The way we are encouraged to get vaccinated against flu, we might imagine this practice is a fail-safe way to avoid the condition. But we’d be wrong.
As I wrote recently in “‘Roll up’ for the Flu Vaccine?,” flu vaccination is a lot less effective than we have been led to believe. Plus, many individuals need to be vaccinated for one person to benefit. In other words, the vast majority of people who are vaccinated against flu will not benefit.
Last week, I wrote about an example of how flu vaccination can be reported in a way that puts it in a very positive light and fails to draw our attention to the fact that this practice is generally quite ineffective. This week I came across another article that made me think again about the wisdom of flu vaccination.
It concerned the supposed flu pandemic of 2009. The virus responsible was of the H1N1 type and was colloquially referred to as swine flu. Back in 1918, a similar flu strain caused an estimated 675,000 deaths in the United States. In 2009, the epidemic killed around 14,000 people—less than in some regular flu seasons. Why was the 2009 virus so benign?
There is evidence published online on Nov. 10 in the journal Clinical Infectious Diseases that catching a previous flu infection might have helped contain the H1N1 virus.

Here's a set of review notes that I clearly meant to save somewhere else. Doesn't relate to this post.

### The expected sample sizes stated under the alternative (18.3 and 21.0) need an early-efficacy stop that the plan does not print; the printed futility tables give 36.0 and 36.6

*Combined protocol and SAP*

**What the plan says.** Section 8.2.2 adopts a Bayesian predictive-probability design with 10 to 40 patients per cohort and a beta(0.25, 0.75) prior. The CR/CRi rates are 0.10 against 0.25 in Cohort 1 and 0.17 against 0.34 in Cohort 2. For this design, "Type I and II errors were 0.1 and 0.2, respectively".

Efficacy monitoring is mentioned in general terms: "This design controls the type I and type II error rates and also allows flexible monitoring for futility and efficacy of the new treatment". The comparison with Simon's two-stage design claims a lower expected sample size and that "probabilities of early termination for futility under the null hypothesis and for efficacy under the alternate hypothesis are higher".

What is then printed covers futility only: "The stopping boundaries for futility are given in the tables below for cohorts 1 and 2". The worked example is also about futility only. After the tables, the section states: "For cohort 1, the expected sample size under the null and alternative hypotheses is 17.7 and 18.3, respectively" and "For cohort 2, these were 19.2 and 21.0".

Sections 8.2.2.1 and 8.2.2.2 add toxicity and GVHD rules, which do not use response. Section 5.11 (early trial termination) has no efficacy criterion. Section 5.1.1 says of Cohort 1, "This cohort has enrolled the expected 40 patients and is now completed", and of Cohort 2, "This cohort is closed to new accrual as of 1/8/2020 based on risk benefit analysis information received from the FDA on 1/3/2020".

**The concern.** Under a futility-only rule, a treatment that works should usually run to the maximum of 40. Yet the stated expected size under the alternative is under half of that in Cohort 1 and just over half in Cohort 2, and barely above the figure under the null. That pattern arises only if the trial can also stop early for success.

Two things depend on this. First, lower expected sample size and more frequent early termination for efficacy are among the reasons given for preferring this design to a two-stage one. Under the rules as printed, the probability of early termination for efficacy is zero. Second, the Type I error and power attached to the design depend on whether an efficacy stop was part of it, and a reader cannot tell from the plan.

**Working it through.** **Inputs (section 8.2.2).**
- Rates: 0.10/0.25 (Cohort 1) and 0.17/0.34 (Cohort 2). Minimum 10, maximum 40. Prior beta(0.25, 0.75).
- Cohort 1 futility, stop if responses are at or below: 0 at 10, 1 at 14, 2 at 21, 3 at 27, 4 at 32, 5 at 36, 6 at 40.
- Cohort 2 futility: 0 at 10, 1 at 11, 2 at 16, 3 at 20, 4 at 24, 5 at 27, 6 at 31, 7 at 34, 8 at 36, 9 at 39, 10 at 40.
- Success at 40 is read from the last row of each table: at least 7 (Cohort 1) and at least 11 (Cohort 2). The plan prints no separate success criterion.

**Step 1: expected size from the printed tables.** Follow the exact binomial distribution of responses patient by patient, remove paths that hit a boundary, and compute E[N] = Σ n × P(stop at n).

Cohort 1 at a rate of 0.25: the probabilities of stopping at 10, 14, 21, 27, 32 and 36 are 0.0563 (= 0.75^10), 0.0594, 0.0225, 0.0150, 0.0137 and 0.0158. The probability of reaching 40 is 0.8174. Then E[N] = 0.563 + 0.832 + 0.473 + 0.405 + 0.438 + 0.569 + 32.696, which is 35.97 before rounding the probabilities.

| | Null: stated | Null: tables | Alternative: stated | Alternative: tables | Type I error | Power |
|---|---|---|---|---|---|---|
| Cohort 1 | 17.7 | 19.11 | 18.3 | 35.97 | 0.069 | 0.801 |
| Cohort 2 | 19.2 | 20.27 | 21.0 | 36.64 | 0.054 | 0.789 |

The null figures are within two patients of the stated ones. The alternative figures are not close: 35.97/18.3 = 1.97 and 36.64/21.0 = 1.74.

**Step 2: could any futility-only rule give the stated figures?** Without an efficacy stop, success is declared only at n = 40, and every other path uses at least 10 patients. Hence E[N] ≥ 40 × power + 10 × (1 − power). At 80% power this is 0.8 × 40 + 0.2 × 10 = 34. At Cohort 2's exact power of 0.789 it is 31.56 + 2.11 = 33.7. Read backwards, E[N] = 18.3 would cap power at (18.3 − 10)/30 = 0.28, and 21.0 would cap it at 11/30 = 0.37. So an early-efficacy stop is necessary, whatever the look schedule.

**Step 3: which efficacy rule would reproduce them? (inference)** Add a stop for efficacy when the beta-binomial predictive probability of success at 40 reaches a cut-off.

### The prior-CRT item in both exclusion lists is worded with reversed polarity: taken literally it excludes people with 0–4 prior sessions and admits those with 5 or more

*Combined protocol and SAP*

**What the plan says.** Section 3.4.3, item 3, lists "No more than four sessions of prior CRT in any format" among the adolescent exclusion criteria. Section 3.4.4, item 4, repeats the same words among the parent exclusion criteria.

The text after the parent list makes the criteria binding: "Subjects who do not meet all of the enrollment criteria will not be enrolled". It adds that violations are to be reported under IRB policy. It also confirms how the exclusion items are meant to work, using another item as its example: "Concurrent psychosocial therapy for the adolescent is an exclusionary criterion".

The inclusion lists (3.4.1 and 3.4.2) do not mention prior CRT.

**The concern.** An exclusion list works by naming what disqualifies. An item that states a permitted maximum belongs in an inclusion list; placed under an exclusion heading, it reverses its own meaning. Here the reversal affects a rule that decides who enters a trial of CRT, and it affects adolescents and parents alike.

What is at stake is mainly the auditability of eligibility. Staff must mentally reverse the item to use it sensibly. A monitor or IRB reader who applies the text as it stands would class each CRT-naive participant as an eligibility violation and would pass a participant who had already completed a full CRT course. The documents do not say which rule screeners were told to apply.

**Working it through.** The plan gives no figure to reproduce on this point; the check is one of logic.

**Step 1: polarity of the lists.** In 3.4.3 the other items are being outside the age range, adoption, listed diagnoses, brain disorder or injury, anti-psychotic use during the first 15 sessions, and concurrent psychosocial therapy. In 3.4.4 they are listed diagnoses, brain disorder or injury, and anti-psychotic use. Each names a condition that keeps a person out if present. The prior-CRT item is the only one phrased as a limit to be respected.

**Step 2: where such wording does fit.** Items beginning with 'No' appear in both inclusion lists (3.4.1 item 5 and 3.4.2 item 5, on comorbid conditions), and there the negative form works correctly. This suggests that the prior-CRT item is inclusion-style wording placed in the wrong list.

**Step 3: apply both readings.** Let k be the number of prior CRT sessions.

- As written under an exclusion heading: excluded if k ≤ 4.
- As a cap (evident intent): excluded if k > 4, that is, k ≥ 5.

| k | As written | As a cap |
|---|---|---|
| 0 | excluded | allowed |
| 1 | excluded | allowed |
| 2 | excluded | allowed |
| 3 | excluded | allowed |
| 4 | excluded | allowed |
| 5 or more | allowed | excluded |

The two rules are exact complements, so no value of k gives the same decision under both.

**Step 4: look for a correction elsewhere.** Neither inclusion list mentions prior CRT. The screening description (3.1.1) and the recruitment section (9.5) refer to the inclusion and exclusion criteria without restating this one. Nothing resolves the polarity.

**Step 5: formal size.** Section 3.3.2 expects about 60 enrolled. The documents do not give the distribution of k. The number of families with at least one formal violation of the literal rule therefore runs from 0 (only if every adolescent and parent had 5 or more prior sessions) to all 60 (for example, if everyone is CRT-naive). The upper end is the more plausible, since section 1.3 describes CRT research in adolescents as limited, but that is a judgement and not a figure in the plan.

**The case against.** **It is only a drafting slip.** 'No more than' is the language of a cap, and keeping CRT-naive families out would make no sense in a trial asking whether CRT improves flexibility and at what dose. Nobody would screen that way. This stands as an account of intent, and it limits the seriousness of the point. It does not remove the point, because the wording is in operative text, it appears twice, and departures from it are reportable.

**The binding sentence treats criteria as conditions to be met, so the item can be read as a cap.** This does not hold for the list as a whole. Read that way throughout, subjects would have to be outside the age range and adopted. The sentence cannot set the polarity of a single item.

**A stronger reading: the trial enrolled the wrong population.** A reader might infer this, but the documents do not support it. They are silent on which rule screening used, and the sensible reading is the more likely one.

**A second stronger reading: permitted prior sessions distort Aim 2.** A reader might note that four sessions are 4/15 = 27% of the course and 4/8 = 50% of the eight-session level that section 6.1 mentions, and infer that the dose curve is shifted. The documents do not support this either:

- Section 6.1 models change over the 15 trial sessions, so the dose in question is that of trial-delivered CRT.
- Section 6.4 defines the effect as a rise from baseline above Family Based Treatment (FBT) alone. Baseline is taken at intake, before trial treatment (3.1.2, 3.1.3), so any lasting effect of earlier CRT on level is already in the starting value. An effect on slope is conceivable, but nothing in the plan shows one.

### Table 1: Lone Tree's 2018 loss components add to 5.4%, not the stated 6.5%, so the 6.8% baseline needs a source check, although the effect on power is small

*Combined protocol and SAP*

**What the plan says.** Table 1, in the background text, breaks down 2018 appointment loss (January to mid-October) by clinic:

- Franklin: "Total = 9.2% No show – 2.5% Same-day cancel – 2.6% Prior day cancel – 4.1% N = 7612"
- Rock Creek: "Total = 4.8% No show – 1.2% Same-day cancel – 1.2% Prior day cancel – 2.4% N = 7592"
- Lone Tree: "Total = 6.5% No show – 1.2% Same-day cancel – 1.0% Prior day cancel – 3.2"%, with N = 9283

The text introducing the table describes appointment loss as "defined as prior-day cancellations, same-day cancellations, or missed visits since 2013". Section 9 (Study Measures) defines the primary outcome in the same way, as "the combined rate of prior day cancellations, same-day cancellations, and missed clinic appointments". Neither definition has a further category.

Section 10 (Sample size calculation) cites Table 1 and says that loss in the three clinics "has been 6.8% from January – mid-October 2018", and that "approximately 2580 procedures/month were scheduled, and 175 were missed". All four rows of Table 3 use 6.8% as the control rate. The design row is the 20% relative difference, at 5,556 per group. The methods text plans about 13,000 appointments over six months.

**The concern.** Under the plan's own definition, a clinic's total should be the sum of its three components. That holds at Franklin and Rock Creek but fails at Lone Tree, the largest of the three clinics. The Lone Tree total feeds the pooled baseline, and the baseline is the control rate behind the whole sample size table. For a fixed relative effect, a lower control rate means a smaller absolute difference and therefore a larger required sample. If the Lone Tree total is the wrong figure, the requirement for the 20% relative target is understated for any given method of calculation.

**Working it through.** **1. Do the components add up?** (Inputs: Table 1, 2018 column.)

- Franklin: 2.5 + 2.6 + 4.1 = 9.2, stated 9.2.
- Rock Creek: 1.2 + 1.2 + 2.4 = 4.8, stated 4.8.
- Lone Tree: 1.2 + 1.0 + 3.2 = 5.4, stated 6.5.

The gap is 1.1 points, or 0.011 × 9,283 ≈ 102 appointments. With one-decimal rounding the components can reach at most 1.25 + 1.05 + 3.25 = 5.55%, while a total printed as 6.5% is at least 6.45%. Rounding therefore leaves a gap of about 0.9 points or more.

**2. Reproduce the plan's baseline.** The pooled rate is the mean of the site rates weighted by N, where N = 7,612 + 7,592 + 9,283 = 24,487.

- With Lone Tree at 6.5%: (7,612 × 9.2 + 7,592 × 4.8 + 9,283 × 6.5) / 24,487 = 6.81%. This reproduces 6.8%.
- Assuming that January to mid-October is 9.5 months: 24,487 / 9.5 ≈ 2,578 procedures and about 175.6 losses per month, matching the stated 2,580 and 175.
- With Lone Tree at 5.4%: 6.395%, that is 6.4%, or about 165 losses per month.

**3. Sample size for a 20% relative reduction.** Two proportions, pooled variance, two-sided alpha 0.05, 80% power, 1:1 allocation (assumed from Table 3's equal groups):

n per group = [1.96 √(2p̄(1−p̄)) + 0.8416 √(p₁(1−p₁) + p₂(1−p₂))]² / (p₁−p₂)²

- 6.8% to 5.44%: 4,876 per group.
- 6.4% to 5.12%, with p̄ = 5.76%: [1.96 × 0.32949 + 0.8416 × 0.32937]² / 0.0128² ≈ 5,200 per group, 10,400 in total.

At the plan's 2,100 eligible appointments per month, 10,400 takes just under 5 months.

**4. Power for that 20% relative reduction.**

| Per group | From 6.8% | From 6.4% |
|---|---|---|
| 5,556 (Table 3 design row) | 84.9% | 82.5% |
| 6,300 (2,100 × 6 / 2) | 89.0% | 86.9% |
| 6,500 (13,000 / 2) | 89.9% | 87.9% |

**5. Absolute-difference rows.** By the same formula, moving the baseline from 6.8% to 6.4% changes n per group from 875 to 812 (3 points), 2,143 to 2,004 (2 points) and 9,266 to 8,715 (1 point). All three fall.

Researchers in America assessed about 500 people during 2009 and 2010. The individuals were tested for the presence of antibodies to H1N1 viruses in their blood. These were individuals who had not been vaccinated, meaning the antibodies must have come from natural contact and from infection with the flu virus.
In those without antibodies, 33 percent of individuals succumbed to the H1N1 virus. In those with antibodies, however, only 18 percent succumbed to the H1N1 virus.
In other words, previous natural exposure to an H1N1 virus appeared to afford significant protection against infection with the particularly virulent H1N1 virus of 2009. And the authors of the study speculate that previous exposure may well have contributed to the relative mildness of that pandemic.
This of course raises the possibility that one way to protect ourselves from flu is to catch flu, which is part of the natural order of things.
Dr. John Briffa is a London-based physician and author with an interest in nutrition and natural medicine. His website is DrBriffa.com.